As artificial intelligence (AI) develops and robots become more sophisticated, this is naturally causing trepidation as well as excitement.
While Black Mirror episodes are depicting AI robots as husband-replacements or entire species ready to wipe out the human race, the more rational fear seems to be centred around how robots could one day take our jobs.
Could robots be programmed to have an imagination?
Automation is happening already – Amazon has recruited a fleet of robotic assistants to shift stock backwards and forwards in its warehouse in Manchester, while self-service kiosks grace the likes of Sainsbury’s, Tesco’s and McDonald’s across the UK, reducing the need for cashiers. The BBC even launched a tool in 2015, which allowed people to test how likely it was they would lose their job to a robot in the future.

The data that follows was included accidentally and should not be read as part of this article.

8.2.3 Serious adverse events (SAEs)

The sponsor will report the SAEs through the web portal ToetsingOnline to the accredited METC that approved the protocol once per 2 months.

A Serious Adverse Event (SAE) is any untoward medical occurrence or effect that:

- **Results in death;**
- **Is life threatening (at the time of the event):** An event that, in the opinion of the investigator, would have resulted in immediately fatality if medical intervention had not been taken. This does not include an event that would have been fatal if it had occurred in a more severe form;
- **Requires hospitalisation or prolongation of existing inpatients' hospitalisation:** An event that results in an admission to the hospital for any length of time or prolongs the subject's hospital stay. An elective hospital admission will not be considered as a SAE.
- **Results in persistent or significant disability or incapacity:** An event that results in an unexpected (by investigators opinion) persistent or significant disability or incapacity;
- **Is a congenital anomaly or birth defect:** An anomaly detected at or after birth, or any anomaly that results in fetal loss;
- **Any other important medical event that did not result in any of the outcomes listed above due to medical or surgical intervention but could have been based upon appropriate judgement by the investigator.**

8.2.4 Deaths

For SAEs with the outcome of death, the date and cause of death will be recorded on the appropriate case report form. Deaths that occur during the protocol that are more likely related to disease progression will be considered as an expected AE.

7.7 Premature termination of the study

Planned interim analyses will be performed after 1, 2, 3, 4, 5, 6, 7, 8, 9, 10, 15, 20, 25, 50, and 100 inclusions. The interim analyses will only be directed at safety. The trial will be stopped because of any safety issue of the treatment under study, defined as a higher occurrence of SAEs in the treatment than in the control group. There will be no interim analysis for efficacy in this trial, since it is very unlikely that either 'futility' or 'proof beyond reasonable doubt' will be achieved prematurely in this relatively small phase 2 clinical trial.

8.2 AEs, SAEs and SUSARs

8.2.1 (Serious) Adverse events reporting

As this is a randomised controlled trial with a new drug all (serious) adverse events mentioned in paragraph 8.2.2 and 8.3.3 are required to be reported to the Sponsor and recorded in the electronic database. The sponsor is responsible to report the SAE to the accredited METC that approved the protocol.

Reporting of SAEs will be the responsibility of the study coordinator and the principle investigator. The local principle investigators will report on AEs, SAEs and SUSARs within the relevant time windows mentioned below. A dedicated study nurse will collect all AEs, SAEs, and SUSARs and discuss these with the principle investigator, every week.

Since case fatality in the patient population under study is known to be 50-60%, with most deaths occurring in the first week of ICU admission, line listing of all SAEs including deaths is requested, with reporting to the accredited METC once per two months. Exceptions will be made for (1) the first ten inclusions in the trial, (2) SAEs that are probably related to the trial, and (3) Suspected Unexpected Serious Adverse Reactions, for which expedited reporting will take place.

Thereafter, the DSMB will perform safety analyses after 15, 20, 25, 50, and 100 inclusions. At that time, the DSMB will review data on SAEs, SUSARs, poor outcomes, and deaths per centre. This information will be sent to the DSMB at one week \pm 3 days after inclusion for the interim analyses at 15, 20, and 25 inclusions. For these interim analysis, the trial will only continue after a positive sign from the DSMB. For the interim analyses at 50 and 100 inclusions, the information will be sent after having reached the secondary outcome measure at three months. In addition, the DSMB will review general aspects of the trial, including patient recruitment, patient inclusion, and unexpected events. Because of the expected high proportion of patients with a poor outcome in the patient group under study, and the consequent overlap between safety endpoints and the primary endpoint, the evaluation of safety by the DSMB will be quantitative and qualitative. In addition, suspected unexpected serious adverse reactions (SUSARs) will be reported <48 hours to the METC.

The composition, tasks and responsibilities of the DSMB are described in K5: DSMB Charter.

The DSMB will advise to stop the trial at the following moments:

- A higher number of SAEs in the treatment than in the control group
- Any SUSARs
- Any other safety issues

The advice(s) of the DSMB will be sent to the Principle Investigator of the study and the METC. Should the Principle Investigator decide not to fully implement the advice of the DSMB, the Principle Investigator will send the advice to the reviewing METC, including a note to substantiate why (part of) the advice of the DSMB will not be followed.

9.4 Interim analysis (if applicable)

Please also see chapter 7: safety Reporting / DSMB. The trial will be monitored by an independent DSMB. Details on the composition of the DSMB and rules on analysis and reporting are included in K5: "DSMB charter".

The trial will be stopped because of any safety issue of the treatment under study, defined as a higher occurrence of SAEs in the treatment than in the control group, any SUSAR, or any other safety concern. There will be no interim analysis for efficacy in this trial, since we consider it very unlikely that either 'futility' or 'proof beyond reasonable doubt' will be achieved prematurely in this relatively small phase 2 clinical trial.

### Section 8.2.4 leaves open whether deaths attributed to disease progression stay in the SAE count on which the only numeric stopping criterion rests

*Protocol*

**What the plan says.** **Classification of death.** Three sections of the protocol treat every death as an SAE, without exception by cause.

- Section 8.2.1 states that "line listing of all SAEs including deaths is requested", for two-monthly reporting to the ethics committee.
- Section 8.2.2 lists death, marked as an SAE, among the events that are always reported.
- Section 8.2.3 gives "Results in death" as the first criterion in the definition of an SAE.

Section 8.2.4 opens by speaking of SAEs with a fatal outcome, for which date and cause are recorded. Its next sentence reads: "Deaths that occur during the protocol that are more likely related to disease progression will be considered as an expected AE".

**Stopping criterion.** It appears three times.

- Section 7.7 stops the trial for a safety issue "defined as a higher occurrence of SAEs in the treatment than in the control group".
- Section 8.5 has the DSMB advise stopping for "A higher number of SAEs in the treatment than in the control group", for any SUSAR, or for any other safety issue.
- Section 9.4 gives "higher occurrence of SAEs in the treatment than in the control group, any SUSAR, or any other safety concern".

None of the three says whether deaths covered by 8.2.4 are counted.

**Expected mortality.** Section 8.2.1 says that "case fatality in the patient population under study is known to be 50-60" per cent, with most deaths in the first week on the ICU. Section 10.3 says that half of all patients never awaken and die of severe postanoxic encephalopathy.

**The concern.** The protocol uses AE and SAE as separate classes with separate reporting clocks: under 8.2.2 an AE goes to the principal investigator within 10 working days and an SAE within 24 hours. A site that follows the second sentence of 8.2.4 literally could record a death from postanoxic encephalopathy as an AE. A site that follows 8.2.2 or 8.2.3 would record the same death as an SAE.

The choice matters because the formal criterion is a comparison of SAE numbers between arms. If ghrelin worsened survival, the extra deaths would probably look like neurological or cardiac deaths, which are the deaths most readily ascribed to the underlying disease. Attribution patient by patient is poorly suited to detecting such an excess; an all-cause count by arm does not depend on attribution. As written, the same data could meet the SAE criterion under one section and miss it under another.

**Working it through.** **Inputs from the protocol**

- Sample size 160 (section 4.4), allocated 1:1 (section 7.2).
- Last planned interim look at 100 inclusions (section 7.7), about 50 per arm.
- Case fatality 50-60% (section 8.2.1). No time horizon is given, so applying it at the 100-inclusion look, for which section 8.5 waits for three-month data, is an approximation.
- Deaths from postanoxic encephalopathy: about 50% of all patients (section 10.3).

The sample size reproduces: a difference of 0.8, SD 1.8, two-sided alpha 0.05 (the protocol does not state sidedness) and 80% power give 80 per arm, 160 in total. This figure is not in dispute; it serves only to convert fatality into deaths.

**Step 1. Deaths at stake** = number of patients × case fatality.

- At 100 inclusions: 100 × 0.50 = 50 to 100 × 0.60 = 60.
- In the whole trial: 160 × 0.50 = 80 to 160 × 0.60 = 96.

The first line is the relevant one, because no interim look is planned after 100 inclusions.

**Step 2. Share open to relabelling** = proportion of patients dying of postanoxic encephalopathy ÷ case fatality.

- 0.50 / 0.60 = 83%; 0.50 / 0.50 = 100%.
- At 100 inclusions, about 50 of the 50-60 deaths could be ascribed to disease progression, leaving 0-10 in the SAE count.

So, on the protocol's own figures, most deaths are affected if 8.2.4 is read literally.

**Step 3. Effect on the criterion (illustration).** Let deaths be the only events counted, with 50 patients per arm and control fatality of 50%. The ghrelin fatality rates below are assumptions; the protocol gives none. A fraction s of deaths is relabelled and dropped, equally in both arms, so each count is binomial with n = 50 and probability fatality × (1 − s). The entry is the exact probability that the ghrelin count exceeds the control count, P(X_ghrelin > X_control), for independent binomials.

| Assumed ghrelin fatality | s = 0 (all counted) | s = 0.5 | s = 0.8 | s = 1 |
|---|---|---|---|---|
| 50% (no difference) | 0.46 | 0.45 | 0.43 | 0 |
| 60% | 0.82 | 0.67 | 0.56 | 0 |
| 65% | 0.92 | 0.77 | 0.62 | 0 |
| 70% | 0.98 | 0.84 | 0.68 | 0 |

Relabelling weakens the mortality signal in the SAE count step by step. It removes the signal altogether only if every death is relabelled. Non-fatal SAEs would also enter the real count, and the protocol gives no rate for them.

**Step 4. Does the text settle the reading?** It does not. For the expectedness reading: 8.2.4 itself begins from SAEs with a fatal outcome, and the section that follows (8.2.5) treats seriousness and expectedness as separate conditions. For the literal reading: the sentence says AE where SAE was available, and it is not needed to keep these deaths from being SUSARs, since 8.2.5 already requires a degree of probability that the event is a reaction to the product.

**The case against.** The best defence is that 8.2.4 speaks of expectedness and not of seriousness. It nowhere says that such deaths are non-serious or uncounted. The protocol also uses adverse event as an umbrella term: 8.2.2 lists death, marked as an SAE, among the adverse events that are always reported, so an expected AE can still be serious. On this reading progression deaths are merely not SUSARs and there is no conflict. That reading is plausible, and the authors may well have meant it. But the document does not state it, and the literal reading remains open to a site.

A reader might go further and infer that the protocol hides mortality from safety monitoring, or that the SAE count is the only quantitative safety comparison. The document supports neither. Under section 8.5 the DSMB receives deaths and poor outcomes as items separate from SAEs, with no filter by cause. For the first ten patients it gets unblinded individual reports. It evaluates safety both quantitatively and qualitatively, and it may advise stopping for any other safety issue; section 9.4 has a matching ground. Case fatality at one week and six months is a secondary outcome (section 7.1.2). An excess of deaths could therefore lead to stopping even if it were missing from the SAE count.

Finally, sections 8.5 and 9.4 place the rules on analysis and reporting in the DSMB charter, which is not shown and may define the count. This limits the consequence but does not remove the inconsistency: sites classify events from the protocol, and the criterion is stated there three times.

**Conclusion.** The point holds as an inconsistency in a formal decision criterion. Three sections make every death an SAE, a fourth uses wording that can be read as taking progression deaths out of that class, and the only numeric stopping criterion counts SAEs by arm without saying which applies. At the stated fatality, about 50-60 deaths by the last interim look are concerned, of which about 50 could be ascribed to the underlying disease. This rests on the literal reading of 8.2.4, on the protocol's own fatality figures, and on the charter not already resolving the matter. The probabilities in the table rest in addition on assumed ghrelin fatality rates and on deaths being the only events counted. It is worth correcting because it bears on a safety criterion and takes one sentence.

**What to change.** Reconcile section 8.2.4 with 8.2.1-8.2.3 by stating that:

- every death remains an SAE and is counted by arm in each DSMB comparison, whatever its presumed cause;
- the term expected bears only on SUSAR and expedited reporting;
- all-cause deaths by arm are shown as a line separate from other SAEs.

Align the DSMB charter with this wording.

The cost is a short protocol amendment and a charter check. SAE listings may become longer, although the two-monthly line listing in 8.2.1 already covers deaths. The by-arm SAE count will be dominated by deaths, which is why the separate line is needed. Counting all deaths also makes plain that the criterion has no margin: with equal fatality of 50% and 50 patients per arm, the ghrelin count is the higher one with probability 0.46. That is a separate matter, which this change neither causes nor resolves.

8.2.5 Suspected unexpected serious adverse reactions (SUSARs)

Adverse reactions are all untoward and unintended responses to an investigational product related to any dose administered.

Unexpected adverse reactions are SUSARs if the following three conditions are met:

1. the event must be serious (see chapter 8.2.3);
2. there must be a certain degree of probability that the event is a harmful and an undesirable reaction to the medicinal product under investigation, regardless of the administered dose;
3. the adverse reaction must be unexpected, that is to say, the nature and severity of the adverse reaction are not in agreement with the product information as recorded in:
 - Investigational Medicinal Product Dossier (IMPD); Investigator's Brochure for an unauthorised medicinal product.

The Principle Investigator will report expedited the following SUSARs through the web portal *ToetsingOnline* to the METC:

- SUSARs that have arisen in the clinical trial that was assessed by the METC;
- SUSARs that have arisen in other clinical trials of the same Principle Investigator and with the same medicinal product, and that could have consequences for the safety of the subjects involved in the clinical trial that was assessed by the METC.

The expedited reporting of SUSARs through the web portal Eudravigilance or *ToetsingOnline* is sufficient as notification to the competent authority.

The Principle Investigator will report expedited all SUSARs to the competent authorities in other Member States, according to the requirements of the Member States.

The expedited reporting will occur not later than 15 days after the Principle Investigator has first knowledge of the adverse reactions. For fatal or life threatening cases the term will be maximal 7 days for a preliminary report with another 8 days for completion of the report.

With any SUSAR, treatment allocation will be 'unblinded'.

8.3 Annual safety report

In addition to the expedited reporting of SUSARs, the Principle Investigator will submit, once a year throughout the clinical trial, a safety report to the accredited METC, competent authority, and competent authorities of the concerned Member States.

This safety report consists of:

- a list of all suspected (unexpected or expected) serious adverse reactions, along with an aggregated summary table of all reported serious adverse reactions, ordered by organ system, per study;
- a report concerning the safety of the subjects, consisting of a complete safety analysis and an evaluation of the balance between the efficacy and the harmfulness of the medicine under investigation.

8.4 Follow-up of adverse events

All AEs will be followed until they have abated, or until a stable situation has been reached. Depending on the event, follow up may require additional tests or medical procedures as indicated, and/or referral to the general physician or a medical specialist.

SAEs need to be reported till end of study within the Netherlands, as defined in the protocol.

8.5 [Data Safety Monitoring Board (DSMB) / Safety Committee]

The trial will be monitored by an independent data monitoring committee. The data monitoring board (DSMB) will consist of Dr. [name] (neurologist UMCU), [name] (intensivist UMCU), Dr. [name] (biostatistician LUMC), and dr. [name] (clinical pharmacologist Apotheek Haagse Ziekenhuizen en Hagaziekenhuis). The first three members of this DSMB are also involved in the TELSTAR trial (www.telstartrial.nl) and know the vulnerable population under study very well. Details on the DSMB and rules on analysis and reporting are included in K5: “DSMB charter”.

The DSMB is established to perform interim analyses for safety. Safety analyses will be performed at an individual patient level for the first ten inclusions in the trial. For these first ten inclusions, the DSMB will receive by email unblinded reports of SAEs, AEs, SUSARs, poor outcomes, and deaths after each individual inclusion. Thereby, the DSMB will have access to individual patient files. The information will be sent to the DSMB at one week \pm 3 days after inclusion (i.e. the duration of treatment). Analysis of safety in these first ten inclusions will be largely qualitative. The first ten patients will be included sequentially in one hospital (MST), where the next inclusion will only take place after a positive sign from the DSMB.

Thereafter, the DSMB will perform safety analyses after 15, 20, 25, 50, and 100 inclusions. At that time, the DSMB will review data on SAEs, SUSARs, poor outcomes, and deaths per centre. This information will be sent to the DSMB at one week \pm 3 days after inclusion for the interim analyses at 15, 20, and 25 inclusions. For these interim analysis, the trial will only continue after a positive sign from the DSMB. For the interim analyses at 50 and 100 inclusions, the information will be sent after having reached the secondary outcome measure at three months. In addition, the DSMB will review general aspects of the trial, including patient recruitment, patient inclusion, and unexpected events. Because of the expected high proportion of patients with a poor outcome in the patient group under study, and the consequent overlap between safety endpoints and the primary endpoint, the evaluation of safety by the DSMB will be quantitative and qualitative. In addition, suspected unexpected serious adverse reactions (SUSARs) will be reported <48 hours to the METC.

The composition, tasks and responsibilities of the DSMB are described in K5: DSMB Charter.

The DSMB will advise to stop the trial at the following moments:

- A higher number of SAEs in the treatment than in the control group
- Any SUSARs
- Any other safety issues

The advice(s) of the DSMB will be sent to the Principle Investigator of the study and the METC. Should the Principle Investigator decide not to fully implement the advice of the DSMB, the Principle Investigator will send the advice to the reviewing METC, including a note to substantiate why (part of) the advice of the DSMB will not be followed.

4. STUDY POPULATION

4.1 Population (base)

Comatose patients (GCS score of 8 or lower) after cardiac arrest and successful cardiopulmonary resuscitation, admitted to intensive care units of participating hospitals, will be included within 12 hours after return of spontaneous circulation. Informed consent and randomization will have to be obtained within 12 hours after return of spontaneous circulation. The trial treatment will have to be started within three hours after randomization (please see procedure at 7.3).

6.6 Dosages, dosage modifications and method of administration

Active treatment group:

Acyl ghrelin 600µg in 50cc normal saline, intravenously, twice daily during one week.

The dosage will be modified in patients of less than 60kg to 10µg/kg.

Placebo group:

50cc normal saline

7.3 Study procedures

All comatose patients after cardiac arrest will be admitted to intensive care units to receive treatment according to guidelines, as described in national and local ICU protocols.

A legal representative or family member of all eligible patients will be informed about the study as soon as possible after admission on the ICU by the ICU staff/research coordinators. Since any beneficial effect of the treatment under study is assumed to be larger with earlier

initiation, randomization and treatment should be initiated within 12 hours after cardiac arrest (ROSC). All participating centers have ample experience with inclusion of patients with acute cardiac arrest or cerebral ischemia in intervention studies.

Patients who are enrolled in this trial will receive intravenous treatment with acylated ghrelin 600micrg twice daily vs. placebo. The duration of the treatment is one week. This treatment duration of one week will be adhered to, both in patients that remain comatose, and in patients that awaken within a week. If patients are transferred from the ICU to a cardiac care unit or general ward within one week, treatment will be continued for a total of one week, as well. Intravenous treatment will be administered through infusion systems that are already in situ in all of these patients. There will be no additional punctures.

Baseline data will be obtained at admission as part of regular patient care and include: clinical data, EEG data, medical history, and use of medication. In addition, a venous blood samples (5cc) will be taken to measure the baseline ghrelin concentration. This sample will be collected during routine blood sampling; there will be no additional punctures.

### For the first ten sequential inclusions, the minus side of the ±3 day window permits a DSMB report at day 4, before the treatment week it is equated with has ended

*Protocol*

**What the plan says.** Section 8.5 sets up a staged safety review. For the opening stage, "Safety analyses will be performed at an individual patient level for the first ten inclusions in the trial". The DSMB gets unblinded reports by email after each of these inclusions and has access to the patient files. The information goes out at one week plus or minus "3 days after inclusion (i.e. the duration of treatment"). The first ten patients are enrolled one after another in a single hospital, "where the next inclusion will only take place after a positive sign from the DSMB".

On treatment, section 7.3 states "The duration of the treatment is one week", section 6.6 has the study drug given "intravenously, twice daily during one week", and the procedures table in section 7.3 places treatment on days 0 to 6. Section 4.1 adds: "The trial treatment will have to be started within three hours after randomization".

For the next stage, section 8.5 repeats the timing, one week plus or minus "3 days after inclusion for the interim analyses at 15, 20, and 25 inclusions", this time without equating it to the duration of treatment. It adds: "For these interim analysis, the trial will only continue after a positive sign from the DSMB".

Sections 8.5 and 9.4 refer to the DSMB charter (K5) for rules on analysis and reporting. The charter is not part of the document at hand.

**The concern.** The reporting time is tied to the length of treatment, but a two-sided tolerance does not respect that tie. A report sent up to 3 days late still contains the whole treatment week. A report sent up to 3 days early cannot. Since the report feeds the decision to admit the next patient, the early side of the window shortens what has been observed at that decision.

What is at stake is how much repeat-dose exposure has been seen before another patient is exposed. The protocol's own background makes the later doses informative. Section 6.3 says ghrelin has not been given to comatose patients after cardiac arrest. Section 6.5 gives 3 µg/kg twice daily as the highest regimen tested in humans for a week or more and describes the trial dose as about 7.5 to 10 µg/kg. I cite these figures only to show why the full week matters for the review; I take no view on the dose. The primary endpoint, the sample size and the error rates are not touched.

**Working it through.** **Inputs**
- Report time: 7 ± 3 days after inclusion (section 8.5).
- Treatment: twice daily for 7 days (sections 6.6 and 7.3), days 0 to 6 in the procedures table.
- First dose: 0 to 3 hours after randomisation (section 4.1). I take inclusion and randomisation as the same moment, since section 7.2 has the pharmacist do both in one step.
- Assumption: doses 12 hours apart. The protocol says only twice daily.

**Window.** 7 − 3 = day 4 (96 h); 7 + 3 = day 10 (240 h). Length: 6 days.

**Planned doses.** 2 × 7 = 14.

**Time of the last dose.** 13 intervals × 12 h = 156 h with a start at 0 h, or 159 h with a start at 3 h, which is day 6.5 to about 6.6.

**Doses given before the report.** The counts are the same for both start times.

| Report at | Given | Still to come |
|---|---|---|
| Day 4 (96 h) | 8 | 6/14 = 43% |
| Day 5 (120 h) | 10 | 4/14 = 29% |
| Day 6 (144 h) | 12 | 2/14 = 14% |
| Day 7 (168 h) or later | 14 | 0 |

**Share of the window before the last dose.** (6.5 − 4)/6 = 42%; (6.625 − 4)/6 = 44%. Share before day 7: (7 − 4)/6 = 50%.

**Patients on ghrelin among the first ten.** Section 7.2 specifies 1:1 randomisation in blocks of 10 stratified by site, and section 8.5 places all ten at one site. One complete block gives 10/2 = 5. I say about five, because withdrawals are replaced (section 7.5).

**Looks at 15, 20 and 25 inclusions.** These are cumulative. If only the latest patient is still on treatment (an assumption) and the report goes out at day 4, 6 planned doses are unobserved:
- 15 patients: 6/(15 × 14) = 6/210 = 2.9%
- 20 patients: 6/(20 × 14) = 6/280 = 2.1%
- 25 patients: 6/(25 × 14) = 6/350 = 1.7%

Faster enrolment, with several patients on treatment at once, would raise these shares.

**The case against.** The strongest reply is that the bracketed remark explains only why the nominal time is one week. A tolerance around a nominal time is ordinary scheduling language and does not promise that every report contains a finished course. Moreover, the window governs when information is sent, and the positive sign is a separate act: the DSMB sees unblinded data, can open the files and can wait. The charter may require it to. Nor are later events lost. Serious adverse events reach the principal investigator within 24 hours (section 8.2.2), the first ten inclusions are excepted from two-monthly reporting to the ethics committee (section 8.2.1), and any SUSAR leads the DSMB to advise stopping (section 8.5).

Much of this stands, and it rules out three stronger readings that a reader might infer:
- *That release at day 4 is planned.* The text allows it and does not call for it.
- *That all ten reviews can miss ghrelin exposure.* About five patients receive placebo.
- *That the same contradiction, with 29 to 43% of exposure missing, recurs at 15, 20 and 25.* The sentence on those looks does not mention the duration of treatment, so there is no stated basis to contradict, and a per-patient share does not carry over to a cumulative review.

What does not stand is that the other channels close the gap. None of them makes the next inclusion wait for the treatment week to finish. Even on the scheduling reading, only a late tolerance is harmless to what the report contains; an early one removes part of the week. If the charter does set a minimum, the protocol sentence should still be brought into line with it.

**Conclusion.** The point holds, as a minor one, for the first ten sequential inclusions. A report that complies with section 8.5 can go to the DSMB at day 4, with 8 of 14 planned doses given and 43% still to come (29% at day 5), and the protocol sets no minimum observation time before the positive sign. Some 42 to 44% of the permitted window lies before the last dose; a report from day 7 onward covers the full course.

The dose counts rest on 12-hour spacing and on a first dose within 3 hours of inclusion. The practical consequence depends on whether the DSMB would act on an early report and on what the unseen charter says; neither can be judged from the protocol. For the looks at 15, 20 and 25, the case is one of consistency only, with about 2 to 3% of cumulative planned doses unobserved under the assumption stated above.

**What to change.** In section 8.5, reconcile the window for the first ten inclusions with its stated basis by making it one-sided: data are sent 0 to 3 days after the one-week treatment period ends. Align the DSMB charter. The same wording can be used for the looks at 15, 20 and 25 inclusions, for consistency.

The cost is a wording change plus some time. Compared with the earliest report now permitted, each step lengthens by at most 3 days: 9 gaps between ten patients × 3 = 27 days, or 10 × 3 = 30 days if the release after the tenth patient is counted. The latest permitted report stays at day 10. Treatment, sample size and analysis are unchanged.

Unsurprisingly, creative jobs such as designer, artist and author, come up as pretty unlikely. The argument has been that, while robots can be programmed to complete repetitive, logical and intellectually difficult tasks – could they ever be programmed to feel? After all, creativity requires emotion and imagination as well as logic.
Microsoft’s bot draws what you tell it to – and what you don’t
New software from Microsoft challenges this notion. The company has developed an AI robot that can draw an entirely new image based on whatever a human tells it to draw. Rather than operating like a Google Search and finding an existing match, it will actually generate an entirely new image based on specific words.
Perhaps most scarily, it can also fill in the gaps. If a person asks Microsoft’s Drawing Bot to generate a photo of a yellow and blue bird with a short beak sat on a branch, but does not mention the background, the Bot could create something itself – implying that this AI bot has some kind of “artificial imagination”, according to Microsoft’s researchers.